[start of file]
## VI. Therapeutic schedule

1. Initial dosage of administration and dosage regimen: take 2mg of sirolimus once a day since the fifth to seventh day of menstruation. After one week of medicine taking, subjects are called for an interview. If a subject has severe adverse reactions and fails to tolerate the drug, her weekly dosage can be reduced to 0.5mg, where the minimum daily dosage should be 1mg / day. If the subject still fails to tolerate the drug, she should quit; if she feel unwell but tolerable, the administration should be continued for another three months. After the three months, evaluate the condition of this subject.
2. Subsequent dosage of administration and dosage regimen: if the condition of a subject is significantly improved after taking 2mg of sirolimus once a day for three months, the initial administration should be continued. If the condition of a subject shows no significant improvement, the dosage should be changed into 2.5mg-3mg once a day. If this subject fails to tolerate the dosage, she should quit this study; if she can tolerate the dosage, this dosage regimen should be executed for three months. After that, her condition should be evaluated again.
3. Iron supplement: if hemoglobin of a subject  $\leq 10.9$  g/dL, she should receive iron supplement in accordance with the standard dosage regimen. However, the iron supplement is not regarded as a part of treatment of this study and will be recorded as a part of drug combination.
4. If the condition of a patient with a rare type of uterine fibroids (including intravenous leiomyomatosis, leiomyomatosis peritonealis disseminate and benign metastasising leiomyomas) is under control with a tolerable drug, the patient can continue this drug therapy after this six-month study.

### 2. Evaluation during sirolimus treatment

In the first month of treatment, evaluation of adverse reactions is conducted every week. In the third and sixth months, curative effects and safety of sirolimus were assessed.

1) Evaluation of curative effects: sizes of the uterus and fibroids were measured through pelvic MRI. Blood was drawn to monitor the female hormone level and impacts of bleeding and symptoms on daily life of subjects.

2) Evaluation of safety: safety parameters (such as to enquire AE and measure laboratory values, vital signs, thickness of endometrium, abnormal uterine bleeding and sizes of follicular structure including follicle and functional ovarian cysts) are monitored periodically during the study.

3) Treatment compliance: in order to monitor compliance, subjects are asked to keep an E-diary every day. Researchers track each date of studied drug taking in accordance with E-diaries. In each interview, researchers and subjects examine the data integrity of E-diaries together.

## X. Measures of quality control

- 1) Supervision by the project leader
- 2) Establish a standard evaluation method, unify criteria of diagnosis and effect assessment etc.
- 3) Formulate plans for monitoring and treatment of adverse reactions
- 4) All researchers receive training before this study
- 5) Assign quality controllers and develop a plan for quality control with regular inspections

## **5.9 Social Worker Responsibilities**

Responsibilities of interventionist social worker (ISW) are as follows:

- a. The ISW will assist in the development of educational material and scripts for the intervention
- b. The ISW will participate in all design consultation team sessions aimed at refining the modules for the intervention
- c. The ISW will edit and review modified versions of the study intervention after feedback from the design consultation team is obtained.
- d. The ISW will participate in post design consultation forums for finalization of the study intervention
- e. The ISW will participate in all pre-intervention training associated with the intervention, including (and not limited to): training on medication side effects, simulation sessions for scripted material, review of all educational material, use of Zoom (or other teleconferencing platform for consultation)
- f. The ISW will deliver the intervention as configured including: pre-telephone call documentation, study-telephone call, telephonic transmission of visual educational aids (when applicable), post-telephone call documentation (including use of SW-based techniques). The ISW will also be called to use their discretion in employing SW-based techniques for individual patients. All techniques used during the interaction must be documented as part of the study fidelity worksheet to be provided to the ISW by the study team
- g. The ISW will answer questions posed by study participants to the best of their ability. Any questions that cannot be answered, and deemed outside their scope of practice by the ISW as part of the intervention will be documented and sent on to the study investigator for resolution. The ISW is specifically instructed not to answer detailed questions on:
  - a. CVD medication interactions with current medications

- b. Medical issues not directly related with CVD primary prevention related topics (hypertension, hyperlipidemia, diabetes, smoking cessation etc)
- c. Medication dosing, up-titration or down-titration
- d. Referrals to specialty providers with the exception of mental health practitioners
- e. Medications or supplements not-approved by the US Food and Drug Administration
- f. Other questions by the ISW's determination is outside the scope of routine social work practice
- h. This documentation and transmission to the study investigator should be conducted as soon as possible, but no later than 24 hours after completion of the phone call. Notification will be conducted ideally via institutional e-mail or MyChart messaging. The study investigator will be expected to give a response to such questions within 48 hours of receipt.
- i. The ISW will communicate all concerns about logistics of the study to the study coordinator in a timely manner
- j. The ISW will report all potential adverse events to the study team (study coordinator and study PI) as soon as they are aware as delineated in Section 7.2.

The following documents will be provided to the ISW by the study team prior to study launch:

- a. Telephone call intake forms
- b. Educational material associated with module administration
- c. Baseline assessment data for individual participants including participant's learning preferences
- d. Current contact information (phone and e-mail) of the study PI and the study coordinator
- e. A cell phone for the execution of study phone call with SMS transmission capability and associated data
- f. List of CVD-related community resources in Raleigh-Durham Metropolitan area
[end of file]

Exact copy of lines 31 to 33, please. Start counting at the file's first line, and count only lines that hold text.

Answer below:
- f. Other questions by the ISW's determination is outside the scope of routine social work practice
- h. This documentation and transmission to the study investigator should be conducted as soon as possible, but no later than 24 hours after completion of the phone call. Notification will be conducted ideally via institutional e-mail or MyChart messaging. The study investigator will be expected to give a response to such questions within 48 hours of receipt.
- i. The ISW will communicate all concerns about logistics of the study to the study coordinator in a timely manner